Holiday Party Dos and Don’ts

At last year’s holiday party, everyone was talking about the guy who drank a little too much spiked egg nog, wished the Hanukkah-celebrating vice president a "Merry Christmas," and demonstrated his thorough knowledge of Michael Jackson’s dance moves. Unfortunately, that guy was you. Fortunately, you’re still around to redeem yourself at this year’s celebration. While your coworkers may be taking bets on what crazy things you’ll do this year, you plan to demonstrate a little more professionalism.

Based on the prior year’s performance, you probably know some obvious things you should keep in mind at the celebration: Don’t drink too much and be conscientious of cultural differences, for instance. And, unless there’s a DJ, avoid dancing. It doesn’t hurt, however, to review other basic dos and don’ts about holiday work parties. Here are some reminders to help you get through this year’s event with your reputation intact.

Don’t be first or last. If one-third of the guests have left, it’s probably a good time to say your good-byes. Try not to be the first or last to leave, especially if the party is at your manager’s house. Watch your host for cues that the party’s winding down (clearing plates and glasses, putting food away, etc.). If you must leave early, be sure to notify your host beforehand.

Dress appropriately. Save your four-inch heels and miniskirt for a holiday celebration with friends; a work party is more formal. If you’re wearing provocative clothing, it’s not your scintillating conversation colleagues will remember about you.

Don’t openly celebrate your bonus. It’s always exciting to receive an annual monetary reward, and they are often handed out during work celebrations. But this is not the time to exclaim, "Wow, $1,000 is a lot more than I expected." You have no idea what others are receiving, and it’s generally inappropriate to discuss compensation with coworkers.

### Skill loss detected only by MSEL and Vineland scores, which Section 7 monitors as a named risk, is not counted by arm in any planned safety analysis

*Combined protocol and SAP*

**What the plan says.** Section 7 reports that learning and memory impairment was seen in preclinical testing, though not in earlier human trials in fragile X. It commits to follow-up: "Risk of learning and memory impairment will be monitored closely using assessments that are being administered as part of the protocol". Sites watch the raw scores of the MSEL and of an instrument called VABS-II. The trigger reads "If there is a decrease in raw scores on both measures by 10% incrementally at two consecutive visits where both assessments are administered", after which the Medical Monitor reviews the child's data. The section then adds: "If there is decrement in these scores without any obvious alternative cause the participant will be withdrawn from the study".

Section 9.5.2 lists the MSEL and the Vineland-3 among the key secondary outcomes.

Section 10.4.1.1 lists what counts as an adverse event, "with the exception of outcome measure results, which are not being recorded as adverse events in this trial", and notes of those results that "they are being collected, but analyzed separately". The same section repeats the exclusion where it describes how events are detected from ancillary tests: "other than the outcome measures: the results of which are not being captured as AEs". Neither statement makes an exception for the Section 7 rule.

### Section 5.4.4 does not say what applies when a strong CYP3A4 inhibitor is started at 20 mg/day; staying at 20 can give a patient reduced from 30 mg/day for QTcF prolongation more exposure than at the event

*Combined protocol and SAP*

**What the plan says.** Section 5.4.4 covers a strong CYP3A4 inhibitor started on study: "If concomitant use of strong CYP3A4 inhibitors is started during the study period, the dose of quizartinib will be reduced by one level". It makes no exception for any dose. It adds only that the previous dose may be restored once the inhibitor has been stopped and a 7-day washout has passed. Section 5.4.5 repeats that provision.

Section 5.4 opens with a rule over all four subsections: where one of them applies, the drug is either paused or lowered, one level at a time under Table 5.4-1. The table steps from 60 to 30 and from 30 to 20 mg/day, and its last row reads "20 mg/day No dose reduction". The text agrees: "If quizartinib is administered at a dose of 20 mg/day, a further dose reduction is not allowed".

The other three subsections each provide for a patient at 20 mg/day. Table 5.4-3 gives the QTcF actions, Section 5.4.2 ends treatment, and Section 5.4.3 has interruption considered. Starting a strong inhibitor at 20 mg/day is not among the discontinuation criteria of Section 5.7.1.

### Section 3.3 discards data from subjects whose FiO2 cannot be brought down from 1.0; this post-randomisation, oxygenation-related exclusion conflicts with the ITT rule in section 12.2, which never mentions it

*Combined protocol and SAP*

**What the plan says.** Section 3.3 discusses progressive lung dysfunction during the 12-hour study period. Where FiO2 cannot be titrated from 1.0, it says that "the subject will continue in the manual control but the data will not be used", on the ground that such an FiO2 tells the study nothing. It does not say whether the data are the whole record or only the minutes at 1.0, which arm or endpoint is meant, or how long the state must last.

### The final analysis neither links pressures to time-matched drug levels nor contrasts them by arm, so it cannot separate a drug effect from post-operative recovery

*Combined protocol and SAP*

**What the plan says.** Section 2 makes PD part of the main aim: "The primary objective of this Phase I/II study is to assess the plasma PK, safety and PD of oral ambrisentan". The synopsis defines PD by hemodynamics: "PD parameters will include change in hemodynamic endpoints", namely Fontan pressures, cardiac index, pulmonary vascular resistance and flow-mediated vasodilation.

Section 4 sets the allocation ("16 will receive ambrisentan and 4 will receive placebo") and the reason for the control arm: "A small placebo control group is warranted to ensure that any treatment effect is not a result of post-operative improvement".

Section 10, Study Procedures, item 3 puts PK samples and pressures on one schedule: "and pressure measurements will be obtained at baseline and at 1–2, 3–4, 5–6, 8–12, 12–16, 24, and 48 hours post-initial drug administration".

Do meet the higher-ups. At a holiday party, senior executives are typically more able to socialize with employees. You might want to ask your manager to introduce you, but be sure to develop a brief idea of what you’ll say in advance, so you don’t become tongue-tied when you shake the CEO’s hand. Be courteous and professional. Don’t bend the executive’s ear with trivia or your frustration with a new company rule—stick to general, work-related topics.

Do engage with others. Avoid shoptalk and instead make general small talk with colleagues. This is the time to get to know them a little better. You can help bring everyone’s guard down by offering to snap pictures of the festivities. It’s a good way to engage in conversation, and you can follow up with coworkers after the party by handing out photographs.

Don’t be high-maintenance. Even if you’re a vegan and everything on the buffet table is a meat or dairy-heavy dish, don’t complain. If you have special food needs, eat beforehand or tell the host or hostess well in advance. Larger company parties may offer more choices, but at smaller affairs it’s best not to demand a particular food. Ditto if you’re out in a restaurant celebrating with coworkers: taking five minutes to explain to the waitress that you want your green beans slow-cooked and oil-free is not going to make a good impression.

Don’t bring a bad date. Aside from behaving inappropriately at the party yourself, nothing is worse than an embarrassing date. If your new girlfriend is a blast to party with, terrific, but don’t bring her to your work celebration if she’s likely to dance on the tables three drinks into the evening. This also goes for shy partners who prefer to stay home. You’ll be more at ease, as will your coworkers, if you don’t have to tend to a reluctant significant other.

Do say the magic words. Don’t take this annual celebration for granted. Thank your hosts and the party organizer. They likely put a lot of work into the celebration, and good manners mean recognizing their efforts.

Work parties are more than just an end-of-the-year opportunity to let loose. They’re a chance for you to stand out not only as someone your colleagues admire professionally, but also enjoy socially. By being on your best behavior, you’ll avoid becoming the "talk of the party" and set the stage for a successful new year.

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